Race for a vaccine
Philequity Corner - Wilson Sy (The Philippine Star) - August 17, 2020 - 12:00am

The PSEi rose four percent last week on the back of the government’s announcement of its partnership with Russia for the clinical trial of Gamaleya’s coronavirus vaccine. This came after Russian President Vladimir Putin announced that his country has approved the world’s first coronavirus vaccine. What added to market optimism was the anticipated relaxation of the country’s quarantine status and the return to general community quarantine (GCQ).

Russia offers Sputnik V to the world

In a TV interview last week, Kirill Dmitriev, CEO of Russian Direct Investment Fund, said that Russia wants to share its vaccine to the rest of the world. To this end, Russia intends to accelerate phase 3 of clinical trials by conducting it across different countries such as Saudi Arabia, the United Arab Emirates (UAE), Brazil, Mexico, and the Philippines from October 2020 to March 2021. To show his confidence, Russian President Vladimir Putin said that his daughter has taken the vaccine.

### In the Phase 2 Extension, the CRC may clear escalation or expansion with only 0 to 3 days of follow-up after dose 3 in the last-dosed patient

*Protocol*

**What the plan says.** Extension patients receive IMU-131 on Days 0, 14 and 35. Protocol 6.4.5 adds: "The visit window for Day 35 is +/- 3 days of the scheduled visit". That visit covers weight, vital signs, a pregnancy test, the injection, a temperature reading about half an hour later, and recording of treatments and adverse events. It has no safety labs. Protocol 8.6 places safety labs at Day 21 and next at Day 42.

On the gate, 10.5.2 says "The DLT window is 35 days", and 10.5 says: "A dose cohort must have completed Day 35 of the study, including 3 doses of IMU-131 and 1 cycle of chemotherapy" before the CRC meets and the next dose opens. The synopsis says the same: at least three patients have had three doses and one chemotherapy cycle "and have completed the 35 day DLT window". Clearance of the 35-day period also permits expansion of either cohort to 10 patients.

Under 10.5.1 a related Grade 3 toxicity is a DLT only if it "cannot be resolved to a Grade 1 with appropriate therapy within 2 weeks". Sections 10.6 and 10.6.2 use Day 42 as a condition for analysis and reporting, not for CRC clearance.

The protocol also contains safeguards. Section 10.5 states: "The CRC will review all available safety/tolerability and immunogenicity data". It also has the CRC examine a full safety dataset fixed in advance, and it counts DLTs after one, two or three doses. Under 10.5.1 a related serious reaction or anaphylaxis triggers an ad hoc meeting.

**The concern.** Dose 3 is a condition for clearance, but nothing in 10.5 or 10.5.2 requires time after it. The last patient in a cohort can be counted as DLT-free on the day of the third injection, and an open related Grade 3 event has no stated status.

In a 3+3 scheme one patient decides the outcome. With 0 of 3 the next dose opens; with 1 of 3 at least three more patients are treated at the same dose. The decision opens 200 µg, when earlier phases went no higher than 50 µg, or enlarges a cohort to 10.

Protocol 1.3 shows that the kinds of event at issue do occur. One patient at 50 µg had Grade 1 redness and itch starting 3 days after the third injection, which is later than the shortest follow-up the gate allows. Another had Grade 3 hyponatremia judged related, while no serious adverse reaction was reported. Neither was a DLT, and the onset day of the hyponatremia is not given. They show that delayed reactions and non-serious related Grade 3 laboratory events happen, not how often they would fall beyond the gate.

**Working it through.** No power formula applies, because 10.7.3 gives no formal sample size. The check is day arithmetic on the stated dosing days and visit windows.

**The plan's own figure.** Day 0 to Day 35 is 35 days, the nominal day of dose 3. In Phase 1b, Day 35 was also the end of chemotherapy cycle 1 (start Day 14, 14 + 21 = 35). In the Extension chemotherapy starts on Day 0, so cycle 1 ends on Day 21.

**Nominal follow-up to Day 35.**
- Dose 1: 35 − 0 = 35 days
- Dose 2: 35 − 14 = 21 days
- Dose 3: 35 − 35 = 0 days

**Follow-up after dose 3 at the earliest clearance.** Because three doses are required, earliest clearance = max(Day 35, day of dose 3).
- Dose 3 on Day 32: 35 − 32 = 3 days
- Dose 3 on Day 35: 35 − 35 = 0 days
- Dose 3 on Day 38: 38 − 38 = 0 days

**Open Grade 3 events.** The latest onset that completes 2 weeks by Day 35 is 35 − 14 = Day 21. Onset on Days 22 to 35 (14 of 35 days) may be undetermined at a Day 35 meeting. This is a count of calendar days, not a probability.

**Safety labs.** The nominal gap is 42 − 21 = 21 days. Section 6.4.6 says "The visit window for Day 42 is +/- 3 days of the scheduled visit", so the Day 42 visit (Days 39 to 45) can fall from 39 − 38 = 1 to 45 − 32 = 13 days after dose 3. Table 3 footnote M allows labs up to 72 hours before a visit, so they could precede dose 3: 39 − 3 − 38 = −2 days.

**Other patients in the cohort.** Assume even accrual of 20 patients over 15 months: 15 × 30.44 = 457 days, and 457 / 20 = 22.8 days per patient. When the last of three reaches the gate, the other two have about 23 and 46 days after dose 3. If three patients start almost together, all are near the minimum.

Leading vaccine candidates

Aside from the Gamaleya, there are 138 vaccine candidates around the world which are in preclinical evaluation. 29 vaccine candidates are in various phases of clinical trials. Below, we discuss the six leading vaccine candidates which are all in their phase 3 trials.

Moderna. This was a vaccine created by a US pharmaceutical company in partnership with the National Institute of Allergy and Infectious Diseases (NIAID). It announced phase 3 trials on July 27, even as it continues to monitor phase 2 results. Phase 3 will test 30,000 participants in the US.

Pfizer/BioNTech. A leading American pharmaceutical company has partnered with BioNTech, a German biotech company. Their vaccine is based on a technology that was used in experimental cancer vaccines. On July 27, they launched a trial which combined phases 2 and 3 in 39 US states, Brazil, Argentina, and Germany.